Churches across the county participated in the ancient tradition of Holy Week last week, recognizing the last days of Jesus’ life, his death and his resurrection.
Holy Week begins with Palm Sunday and continues through Saturday, with Easter the following Sunday. Some churches observe certain days, particularly Palm Sunday, when Jesus Christ triumphantly returned to Jerusalem and the crowds put palm branches down for him, Maundy Thursday, when he had the Last Supper with his disciples, and Good Friday, when he was crucified.
Other churches hold services every day of the week, marking Holy Monday, when he may have performed acts such as the cleansing of the temple, Holy Tuesday, when he went to the Mount of Olives and predicted his death, Holy Wednesday (or Spy Wednesday) when some churches note Judas was arranging the betrayal of Jesus and when Mary of Bethany anointed Jesus with costly perfume, and Holy Saturday, marking his burial. Easter marks his resurrection three days after his death.
First United Methodist Church and First Presbyterian Church held a joint Maundy Thursday service.
The Rev. Dr. Sarah B. Kalish and the Rev. Dr. Carl Dumford, pastors of First United Methodist Church and First Presbyterian Church, respectively, led the joint service.
Parisioners were seated as Dale Wood played “The Old Rugged Cross” before Dumford extended the greeting, and the congregation responded, with a responsive reading.
The hymn, “Alas! and Did My Savior Bleed” and a time of prayer followed before Dumford read John 13:1-17 and John 13:31-25.
Kalish offered the homily.
“So here we are,” she said. “We’re at the beginning of the 24 hours that changed the world.”
Kalish said that while Jesus faced tremendous betrayal that led to his death, betrayal is still an everyday occurrence even within the church.
“In our own age, when church leaders have abused children, embezzled funds, and more, we realize how common betrayal is,” she said. “When have each of us been Judas? When have we been Peter or the other disciples? When have we betrayed or denied him?”
Knowing that Judas would betray him, Jesus still treated him as a friend and had dinner with him, Kalish said.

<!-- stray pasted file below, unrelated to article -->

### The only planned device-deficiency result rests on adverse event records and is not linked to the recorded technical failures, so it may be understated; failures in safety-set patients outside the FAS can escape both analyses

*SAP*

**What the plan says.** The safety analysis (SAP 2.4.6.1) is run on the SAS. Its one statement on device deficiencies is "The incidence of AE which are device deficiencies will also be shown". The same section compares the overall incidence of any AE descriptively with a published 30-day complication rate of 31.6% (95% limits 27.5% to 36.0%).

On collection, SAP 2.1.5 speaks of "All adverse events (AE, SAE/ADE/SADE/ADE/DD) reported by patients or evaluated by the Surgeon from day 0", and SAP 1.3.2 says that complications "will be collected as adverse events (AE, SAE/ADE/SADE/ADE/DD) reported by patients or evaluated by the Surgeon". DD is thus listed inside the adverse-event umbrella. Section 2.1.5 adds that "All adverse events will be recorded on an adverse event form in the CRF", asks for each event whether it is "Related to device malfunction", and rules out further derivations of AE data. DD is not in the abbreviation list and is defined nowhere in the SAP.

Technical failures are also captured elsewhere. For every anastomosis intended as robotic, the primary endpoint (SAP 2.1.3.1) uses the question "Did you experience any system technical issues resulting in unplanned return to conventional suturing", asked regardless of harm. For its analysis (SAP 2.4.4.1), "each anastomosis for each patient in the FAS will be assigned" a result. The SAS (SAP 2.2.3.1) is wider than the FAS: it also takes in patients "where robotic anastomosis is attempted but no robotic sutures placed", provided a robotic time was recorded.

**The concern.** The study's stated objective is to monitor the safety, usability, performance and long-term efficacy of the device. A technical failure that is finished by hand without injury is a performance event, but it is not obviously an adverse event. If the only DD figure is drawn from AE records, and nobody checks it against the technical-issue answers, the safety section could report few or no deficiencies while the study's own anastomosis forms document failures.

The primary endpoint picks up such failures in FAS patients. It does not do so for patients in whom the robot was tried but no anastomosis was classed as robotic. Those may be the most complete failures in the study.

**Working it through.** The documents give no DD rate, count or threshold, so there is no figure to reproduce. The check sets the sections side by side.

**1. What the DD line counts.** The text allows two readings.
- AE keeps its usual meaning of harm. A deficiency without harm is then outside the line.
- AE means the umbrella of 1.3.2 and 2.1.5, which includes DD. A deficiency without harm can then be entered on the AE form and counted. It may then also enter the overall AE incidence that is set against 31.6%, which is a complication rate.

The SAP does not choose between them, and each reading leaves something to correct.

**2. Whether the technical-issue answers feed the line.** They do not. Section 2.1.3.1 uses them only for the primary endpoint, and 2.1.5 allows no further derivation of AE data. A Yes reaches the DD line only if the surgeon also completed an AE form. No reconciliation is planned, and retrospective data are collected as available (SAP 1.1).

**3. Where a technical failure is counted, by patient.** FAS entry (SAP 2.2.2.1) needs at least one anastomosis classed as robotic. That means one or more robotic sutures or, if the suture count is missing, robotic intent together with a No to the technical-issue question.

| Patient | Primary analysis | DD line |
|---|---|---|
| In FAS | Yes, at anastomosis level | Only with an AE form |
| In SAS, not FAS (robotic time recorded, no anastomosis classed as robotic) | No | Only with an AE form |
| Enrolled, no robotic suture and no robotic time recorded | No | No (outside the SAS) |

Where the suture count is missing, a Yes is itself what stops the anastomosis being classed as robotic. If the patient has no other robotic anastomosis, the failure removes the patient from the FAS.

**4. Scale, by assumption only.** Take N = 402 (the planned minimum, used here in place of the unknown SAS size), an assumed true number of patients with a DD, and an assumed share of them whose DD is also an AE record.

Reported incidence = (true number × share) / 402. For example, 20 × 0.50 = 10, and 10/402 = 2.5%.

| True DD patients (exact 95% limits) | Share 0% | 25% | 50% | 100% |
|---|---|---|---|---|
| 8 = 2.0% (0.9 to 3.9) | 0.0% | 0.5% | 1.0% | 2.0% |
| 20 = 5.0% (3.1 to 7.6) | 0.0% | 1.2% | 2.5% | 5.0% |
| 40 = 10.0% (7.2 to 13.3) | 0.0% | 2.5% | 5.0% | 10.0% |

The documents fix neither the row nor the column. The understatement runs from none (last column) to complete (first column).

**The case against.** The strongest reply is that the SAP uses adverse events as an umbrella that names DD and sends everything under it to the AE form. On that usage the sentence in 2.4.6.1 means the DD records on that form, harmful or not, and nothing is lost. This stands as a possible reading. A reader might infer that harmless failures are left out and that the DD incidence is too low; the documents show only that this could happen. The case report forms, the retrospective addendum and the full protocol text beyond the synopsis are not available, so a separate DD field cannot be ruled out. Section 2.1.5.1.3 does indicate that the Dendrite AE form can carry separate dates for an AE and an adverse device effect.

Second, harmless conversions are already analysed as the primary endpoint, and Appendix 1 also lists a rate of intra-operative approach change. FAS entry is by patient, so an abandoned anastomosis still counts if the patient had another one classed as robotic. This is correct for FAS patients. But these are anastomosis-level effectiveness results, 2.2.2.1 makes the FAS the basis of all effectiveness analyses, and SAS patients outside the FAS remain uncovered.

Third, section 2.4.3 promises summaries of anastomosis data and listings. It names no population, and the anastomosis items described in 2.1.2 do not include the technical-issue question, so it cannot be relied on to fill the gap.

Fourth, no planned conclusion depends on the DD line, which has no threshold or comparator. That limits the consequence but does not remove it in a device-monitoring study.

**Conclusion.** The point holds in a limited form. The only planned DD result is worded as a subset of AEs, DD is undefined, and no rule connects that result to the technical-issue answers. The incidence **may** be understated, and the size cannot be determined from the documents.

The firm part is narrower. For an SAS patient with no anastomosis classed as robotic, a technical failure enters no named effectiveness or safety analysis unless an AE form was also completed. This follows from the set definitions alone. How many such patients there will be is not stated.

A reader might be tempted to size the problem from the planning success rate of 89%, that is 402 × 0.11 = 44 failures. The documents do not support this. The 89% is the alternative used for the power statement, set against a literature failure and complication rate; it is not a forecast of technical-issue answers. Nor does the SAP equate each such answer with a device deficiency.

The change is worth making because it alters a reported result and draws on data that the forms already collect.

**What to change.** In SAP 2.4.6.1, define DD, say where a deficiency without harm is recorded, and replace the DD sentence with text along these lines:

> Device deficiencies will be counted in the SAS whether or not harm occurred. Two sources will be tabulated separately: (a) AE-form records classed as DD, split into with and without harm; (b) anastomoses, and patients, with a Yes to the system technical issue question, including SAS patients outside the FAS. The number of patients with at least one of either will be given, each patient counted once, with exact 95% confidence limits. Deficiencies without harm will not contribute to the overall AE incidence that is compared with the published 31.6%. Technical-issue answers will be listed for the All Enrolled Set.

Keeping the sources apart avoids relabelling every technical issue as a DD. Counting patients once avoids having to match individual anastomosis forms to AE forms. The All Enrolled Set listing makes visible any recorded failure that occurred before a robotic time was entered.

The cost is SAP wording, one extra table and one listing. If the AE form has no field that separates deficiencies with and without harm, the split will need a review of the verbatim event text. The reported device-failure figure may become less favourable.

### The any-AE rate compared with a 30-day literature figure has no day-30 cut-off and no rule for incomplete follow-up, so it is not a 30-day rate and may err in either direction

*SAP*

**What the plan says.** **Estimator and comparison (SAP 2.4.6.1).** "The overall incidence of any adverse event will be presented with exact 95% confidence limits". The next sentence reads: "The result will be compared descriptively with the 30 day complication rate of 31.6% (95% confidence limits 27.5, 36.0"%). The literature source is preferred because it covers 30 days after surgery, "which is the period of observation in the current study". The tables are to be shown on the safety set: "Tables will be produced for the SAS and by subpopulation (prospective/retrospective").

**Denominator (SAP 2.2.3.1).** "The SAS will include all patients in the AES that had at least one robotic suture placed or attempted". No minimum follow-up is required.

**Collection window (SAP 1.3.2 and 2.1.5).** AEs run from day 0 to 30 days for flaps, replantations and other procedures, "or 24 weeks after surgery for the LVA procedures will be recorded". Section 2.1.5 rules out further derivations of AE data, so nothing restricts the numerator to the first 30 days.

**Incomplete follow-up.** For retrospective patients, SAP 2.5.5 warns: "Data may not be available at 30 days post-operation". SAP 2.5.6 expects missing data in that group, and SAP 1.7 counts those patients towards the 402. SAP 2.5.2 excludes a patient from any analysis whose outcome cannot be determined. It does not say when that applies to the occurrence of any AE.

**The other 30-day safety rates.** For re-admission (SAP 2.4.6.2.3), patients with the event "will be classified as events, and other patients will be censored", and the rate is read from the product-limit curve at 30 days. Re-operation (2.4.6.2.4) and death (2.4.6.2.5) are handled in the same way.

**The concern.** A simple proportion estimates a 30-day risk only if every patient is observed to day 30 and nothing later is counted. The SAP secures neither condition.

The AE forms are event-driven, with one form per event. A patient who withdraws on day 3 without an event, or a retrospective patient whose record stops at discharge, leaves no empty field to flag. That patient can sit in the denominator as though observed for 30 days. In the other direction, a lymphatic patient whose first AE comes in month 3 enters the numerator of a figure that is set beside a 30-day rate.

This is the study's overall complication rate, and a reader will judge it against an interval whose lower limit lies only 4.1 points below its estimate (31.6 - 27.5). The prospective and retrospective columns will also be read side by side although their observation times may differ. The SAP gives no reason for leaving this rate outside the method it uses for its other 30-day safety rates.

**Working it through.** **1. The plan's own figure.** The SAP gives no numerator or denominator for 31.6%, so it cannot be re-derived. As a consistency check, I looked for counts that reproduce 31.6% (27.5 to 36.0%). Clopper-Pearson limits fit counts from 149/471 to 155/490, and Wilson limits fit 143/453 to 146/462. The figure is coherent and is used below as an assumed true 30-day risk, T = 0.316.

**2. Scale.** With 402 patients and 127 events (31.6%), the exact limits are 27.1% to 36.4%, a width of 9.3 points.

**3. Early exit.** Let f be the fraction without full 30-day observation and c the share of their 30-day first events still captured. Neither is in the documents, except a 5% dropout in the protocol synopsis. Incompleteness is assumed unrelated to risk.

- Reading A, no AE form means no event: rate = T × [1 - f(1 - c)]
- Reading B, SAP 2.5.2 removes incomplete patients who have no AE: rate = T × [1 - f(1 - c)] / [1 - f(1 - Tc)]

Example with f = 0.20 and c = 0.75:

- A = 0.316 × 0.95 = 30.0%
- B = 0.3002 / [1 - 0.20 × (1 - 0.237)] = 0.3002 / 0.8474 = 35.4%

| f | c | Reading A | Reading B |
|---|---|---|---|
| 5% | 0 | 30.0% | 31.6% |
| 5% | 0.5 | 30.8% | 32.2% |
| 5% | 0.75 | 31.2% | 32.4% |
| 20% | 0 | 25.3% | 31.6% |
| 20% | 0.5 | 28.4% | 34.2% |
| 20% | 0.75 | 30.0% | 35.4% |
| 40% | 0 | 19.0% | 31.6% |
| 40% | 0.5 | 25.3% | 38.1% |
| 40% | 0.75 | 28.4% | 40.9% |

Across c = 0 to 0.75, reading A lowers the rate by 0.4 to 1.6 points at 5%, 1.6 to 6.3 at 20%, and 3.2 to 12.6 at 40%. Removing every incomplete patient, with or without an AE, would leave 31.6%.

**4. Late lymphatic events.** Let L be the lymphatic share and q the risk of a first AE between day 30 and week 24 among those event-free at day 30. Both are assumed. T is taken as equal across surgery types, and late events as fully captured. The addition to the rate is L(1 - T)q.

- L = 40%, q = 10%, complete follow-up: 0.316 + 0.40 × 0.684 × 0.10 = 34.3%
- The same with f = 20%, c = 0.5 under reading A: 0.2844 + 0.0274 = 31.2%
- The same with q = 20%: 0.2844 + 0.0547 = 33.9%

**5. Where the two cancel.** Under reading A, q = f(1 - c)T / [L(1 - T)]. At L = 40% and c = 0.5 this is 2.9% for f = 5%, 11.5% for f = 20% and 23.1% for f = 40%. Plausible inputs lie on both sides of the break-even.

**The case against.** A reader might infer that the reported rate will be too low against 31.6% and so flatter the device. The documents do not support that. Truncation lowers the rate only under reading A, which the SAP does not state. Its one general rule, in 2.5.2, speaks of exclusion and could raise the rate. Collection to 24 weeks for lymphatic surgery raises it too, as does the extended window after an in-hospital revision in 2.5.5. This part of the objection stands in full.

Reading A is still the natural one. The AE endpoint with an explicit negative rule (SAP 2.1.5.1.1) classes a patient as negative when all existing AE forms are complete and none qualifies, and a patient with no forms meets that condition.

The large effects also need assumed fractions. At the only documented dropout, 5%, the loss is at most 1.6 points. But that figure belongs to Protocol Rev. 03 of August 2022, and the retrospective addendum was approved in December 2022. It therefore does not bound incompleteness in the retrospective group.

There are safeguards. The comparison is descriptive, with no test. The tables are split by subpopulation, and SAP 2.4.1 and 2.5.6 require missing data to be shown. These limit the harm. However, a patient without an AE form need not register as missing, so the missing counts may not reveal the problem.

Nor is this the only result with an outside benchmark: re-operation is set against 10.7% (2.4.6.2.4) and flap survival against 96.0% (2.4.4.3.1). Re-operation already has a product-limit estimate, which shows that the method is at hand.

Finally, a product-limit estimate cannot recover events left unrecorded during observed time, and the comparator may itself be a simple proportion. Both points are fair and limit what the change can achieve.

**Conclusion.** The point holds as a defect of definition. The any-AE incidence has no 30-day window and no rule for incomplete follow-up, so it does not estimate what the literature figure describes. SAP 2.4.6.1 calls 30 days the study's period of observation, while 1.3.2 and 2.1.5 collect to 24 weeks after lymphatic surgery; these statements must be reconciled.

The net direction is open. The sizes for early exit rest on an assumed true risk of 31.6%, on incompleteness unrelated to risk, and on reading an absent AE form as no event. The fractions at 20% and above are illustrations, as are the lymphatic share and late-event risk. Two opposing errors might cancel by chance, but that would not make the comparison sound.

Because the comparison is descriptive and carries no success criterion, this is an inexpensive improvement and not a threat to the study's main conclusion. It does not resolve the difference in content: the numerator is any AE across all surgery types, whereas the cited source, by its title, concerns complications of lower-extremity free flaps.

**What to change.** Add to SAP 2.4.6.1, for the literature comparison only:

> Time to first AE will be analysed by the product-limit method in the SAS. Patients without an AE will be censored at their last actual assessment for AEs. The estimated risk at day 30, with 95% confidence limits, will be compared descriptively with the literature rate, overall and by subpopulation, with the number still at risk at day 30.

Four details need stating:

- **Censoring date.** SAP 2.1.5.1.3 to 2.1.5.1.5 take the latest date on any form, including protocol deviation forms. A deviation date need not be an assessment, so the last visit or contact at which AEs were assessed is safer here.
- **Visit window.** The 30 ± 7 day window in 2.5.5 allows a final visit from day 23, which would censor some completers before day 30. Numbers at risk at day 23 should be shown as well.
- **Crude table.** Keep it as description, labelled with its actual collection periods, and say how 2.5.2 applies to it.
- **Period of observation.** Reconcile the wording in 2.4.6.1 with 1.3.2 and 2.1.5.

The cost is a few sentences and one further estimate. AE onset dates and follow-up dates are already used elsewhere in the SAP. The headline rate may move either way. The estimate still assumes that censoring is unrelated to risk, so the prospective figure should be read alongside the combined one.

“We take comfort in that knowledge, knowing that he will for us, as well,” she said.
She noted the importance of Holy Communion, which began with the Last Supper, when Jesus told his disciples that the bread and wine represented his body and blood, and to remember him when eating it.
“In breaking bread with him, he taught them one last time, showed them his love, and gave them a meal they would remember for the rest of their lives,” Kalish said.
The congregation did a responsive prayer of confession and pardon and another, hymn, “O Love Divine, What Hast Thou Done,” before Dumford spoke to the congregation about the importance of the new covenant.
Dumford also stressed the importance of communion and of Christ’s death, comparing the Old Testament covenant between God and his people with the New Testament covenant. In the Old Testament, God’s people offered animals as a blood sacrifice to him, while Jesus’ spilled blood represents the new covenant. God offered his son, and Jesus died on the cross, for God’s people despite their continuous wandering from him, Dumford said. Communion marks that covenant.
“One loaf, one cup, one body,” he said.
Kalish led the congregation in a final responsive reading before she and Dumford blessed the communion and served it to the organist, choir and congregation. The choir sang, “Go, Congregation, Go!” and the pastors shrouded each cross in the sanctuary before Kalish said the benediction, ending the service.
After the service, Kalish said the importance of marking the last week of Jesus’ life and his death and resurrection is important for Christians to remember. She and Dumford led Thursday’s service, but the other days of the week had services held by various churches within the Interchurch Council marking the holy days.
“The importance of it is to remember all that Jesus did for us,” Kalish said. “It’s that simple.”
Some churches don’t mark each day, but Kalish thought it a missed opportunity.
“You can’t go from Palm Sunday to Easter without going through Thursday and Friday and Sunday,” she said. “They were waving palms and celebrating, and Sunday resurrecting him, and you can’t understand his resurrection without seeing what he went through.”
She said that Easter service has become “like Christmas, with the secularization,” and that the importance of the date is often lost, and that fewer younger people attend services either on Easter or for the rest of the year. The issue of bringing in younger members is something she, and others, have discussed addressing, she said, but they have not found the solution.
Reach reporter Imari Scarbrough at 704-994-5471 and follow her on Twitter @ImariScarbrough.